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RNA World: Repeated Downfalls, Repeated Resurrections

Cornelius Hunter

We’ve long since lost track of how many times the RNA World hypothesis — which states that life originated from an RNA enzyme-genome combination rather than from DNA — failed only to be once again resurrected, but we do know this crazy idea will, for a long time to come, continue to be cited as “good solid” evidence for evolution. This despite new research that gives yet another reason for its failure.

There are big problems with the idea that life arose from a random assembly of DNA. Aside from the little problem of generating astronomical amounts of crucial information from, err, random mutations, the resulting DNA doesn’t do anything by itself. That is because proteins are needed to extract said information and do something with it.

A Clever Idea

So, evolutionists came up with the clever idea of using RNA instead of DNA, since RNA can both store genetic information and also do something with it. Of course, this idea still has that little problem of generating the information in the first place. Oh, also, there is precisely zero evidence of any “RNA World” organisms. Now or ever.

There is no organism that does this. There is no organism that does anything like this. There is no controlled, laboratory, version of such a thing. There isn’t even a computer simulation of it, at least in any kind of detail.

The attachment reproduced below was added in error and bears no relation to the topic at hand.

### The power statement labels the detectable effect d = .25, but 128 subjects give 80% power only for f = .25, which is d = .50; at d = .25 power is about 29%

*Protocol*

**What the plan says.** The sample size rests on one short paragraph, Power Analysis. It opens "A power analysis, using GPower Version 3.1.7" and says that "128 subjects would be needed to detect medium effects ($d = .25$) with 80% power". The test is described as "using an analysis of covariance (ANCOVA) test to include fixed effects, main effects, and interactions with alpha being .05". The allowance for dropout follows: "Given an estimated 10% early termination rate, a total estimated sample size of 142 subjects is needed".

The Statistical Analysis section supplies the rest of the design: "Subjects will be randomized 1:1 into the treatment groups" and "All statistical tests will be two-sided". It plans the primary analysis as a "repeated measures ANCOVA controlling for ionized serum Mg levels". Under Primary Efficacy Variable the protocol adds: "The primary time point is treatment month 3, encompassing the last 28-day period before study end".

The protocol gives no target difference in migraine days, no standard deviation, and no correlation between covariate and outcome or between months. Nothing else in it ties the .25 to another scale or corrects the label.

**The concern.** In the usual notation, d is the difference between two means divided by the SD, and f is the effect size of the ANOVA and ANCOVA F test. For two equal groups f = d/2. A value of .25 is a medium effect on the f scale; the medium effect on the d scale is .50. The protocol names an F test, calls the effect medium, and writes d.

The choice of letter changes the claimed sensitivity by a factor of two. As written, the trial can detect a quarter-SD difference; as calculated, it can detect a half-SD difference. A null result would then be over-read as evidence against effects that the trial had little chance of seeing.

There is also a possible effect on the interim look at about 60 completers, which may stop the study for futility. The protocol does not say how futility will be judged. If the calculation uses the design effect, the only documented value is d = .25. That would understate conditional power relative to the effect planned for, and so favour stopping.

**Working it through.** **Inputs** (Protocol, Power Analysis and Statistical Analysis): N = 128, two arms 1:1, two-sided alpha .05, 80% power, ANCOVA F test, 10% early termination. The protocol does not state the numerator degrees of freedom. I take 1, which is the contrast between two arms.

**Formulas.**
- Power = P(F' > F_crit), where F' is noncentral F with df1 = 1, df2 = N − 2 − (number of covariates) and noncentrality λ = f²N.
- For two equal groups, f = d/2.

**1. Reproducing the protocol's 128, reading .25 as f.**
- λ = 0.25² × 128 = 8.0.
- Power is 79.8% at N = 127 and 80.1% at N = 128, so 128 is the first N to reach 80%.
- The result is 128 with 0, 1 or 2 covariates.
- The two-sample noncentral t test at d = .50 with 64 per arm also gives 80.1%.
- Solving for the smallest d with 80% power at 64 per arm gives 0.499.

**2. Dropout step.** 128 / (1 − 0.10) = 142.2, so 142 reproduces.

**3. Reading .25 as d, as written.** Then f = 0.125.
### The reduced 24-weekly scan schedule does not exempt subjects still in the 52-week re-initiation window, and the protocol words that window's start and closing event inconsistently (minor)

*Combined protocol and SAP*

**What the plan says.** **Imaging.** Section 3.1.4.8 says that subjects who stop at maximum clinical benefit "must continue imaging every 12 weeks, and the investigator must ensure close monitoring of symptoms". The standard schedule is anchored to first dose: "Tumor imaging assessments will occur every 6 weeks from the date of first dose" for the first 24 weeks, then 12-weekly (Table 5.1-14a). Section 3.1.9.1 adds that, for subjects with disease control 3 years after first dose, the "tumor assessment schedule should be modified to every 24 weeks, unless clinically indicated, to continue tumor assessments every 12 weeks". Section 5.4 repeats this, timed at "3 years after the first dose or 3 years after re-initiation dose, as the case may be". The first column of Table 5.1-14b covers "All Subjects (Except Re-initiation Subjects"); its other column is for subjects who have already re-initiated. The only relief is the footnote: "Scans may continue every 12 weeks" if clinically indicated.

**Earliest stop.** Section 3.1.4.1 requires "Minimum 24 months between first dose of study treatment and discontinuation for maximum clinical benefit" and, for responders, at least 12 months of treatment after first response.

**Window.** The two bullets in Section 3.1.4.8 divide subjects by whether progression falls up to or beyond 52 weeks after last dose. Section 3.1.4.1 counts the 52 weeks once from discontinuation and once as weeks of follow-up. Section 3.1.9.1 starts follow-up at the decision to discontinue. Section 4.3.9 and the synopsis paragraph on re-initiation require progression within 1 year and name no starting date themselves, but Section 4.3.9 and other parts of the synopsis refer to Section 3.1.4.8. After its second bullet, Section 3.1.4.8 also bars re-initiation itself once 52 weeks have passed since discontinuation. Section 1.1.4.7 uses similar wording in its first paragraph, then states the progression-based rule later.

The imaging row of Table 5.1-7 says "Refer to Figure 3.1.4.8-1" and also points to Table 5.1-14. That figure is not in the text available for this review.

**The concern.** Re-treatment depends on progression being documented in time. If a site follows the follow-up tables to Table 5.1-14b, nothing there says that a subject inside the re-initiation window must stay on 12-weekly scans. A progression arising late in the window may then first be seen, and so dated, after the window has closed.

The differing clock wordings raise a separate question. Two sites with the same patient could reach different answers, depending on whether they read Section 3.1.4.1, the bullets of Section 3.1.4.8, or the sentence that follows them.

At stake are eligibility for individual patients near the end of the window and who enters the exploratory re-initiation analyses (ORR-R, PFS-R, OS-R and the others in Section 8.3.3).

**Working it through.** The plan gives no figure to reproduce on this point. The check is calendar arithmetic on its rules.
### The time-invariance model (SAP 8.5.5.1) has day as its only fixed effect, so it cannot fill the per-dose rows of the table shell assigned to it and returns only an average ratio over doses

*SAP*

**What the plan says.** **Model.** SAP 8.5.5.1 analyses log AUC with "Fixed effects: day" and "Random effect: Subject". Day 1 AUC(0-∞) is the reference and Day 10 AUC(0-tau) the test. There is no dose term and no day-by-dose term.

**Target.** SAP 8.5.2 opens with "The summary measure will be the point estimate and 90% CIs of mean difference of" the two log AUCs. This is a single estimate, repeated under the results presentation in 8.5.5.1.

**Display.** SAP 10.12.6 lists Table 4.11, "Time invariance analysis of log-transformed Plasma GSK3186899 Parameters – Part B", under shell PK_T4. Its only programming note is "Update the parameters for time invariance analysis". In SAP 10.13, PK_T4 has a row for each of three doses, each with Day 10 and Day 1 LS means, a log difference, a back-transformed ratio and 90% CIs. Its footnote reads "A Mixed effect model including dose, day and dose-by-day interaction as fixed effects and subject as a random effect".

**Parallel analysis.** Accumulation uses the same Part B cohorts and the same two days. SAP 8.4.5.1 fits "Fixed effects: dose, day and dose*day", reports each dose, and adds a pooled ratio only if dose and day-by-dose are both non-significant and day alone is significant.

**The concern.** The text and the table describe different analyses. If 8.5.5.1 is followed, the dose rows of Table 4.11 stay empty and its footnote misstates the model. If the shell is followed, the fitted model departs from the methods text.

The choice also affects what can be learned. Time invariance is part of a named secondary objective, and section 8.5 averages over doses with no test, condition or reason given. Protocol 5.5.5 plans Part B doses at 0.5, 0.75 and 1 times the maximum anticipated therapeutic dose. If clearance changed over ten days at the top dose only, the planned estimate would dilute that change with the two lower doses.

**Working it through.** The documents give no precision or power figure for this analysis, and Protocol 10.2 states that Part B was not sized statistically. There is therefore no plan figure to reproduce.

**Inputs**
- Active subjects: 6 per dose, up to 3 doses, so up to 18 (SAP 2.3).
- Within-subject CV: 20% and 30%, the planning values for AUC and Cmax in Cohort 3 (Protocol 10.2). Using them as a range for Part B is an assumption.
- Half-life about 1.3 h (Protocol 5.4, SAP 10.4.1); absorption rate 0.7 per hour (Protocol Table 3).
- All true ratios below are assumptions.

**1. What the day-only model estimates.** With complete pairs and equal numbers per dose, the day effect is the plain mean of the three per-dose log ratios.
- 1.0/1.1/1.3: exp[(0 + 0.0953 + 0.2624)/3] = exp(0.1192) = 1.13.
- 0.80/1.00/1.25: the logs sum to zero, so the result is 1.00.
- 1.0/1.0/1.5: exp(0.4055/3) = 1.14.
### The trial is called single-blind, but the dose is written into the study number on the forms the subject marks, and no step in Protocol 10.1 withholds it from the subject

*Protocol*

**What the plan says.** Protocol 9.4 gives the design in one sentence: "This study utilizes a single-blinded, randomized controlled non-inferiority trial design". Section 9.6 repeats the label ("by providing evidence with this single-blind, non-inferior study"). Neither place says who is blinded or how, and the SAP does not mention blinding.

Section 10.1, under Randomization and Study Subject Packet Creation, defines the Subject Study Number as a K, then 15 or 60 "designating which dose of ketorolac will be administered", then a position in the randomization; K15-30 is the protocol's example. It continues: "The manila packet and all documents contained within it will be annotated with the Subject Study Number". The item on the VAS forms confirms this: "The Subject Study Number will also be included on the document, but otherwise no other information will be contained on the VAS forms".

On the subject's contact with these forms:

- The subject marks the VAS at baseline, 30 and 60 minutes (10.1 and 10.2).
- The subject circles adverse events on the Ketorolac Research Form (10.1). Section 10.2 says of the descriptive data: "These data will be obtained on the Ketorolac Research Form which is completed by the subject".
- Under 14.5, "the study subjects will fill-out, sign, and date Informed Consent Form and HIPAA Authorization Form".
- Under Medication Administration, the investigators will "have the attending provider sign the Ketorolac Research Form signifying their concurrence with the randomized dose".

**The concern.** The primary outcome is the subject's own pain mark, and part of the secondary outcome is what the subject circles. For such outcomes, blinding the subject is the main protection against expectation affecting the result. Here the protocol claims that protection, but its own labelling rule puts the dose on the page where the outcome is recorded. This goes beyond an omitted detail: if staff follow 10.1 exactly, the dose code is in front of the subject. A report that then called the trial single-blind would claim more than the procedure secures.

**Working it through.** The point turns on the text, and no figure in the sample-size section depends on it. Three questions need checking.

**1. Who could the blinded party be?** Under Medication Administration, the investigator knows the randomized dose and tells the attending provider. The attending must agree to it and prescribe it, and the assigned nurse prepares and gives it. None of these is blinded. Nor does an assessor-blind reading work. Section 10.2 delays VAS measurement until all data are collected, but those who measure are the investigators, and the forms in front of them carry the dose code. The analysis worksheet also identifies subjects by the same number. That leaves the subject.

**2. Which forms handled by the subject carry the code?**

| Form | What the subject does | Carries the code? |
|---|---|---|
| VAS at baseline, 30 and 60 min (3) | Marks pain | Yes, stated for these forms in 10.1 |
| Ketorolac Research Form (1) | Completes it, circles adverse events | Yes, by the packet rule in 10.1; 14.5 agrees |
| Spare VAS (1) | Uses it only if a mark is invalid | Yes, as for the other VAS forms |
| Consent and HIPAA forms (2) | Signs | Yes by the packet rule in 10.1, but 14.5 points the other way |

Not only does this call the entire idea into question, it also raises another little problem: that if there was this so-called RNA World, then it must have gone away at some point, and neatly transitioned into a DNA world, without leaving a trace. But aside from vague speculation, there is no compelling notion of how this would occur.

A Brief Introduction

This is but a brief introduction to the problems one finds with the RNA World, that have led to its repeated downfall, before its repeated resurrections.

Now, this new research points out the rather inconvenient fact that RNA is too sticky:

But while RNA strands may be good at templating complementary strands, they are not so good at separating from these strands. Modern organisms make enzymes that can force twinned strands of RNA — or DNA — to go their separate ways, thus enabling replication, but it is unclear how this could have been done in a world where enzymes didn’t yet exist.

Amazingly enough, this story was picked up by, of all mags, Popular Mechanics.

Yup. You know you have problems when Popular Mechanics is dissing your evolutionary theory.

A Rather Fundamental Problem

And while one might have thought that this rather fundamental problem would have disqualified the RNA World hypothesis a long time ago — RNA’s “stickiness” was not just discovered yesterday — it turns out that fundamental problems such as this tend to be openly discussed only when a replacement theory is at the ready.

And sure enough, since DNA didn’t work, and perhaps now we can finally say that RNA also didn’t work, perhaps the trick is to combine them. Don’t two wrongs make a right? And so it is: the new research indeed proposes that life got going by using fancy chimeric molecular strands that are part DNA and part RNA.

Well, evolution dodged another bullet. But we think we can at least say that Alexander Oparin’s 1924 prediction that origin-of-life research would be solved “very, very soon” hasn’t quite turned out right.